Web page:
Seconds Before the Big One

Monday, March 14th, 2011

Earthquake alarms could provide warning seconds before the Big One:

Within seconds of an earthquake’s first subtle motions, scientists can now predict with some certainty how strong and widespread the shaking will be. By integrating new science with modern communications technologies, the authorities could get a few tens of seconds’ warning, perhaps even half a minute, to those in harm’s way. That may not sound like much, but it is enough to send shutdown warnings to power plants and rail networks, automatically open elevator doors and alert firefighters.

The Loma Prieta quake was centered south of the Bay in the rugged Santa Cruz Mountains. After the ground started to shake, it took more than 30 seconds for the damaging vibrations to travel the 60 miles to San Francisco and Oakland, the scenes of more than 80 percent of the fatalities. If an earthquake early-warning system had existed back then, it could have provided perhaps a 20-second warning to the heart of the region. This is enough time to slow and stop trains, issue “go around” commands to airplanes on final approach and turn street­lights red—preventing cars from entering hazardous structures such as bridges and tunnels. Workers in hazardous work environments could move to safe zones, and sensitive equipment could enter a hold mode, reducing damage and loss. Schoolchildren and office workers could get under desks before the shaking arrived. The region would be ready to ride out the violence to come.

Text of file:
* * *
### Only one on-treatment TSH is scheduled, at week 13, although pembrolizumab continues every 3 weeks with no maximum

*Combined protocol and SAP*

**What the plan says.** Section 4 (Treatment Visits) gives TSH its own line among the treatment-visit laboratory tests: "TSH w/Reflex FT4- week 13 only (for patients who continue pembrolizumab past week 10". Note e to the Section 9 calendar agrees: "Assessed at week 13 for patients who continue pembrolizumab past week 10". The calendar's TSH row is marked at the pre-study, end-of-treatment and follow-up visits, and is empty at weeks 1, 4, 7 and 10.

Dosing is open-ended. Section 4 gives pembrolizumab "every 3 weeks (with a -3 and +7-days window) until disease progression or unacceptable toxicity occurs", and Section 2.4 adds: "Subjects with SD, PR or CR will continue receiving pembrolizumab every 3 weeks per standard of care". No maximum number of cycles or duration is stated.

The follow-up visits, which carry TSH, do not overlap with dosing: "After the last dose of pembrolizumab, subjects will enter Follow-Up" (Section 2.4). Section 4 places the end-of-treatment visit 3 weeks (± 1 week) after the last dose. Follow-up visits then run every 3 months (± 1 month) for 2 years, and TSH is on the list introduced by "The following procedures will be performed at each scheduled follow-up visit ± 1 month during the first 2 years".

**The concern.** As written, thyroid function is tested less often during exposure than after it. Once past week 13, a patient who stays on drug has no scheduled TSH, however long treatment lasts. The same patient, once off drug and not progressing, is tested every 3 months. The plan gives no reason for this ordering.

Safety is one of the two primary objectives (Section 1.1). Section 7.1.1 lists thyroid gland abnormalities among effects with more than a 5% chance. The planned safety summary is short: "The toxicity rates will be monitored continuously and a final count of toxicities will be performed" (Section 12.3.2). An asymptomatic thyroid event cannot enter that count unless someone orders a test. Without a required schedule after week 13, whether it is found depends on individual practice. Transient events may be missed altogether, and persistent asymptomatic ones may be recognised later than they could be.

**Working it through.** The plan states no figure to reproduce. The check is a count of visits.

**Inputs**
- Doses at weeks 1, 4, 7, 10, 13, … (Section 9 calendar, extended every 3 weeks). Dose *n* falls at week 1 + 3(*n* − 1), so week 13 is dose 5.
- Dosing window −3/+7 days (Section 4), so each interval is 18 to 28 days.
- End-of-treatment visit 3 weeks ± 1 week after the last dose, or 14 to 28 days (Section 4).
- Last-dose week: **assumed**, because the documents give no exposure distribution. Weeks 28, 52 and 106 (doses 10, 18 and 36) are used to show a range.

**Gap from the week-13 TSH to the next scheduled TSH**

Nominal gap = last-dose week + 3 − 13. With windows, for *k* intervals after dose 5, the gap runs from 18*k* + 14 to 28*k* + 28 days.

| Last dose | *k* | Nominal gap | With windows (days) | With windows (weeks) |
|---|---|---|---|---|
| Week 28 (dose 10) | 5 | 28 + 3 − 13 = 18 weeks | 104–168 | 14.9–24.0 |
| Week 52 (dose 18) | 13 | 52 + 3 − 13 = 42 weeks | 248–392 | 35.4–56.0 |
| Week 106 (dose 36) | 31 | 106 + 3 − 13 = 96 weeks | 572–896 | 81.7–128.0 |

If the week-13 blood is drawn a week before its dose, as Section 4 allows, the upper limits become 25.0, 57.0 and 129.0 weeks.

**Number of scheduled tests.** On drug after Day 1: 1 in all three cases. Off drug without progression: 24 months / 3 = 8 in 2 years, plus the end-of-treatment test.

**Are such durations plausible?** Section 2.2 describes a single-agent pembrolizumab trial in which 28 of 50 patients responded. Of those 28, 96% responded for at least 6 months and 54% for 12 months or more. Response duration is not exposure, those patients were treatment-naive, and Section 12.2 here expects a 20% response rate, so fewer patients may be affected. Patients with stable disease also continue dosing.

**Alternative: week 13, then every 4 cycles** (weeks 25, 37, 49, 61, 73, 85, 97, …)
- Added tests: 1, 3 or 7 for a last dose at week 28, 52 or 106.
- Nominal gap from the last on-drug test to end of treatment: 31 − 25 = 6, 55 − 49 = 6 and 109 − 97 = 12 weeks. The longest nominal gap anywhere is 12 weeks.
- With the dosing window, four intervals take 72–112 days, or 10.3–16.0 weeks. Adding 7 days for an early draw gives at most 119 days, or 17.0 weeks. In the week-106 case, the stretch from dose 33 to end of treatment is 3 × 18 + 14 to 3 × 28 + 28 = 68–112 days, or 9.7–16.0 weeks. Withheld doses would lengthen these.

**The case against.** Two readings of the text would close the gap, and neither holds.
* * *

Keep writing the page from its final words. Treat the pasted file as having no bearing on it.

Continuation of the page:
Such networks are being deployed all over the world in locations as diverse as Mexico, Taiwan, Turkey and Romania. Japan’s system is among the most advanced. The nationwide network issues warnings via most television and radio stations, several cell phone providers, and the public address system of malls and other public spaces. In the three and a half years since the system came online, more than a dozen earthquakes have already triggered widespread alerts. People in factories, schools, trains and automobiles were given a few precious moments to prepare; following the alerts, there were no reports of panic or highway accidents. The U.S. is behind the rest of the world, but a new test bed being deployed in California should soon lead to a full-scale warning system in that fault-ridden state.

That piece, by the way, was scheduled to come out in next month’s Scientific American, but they put it up online early, for obvious reasons.

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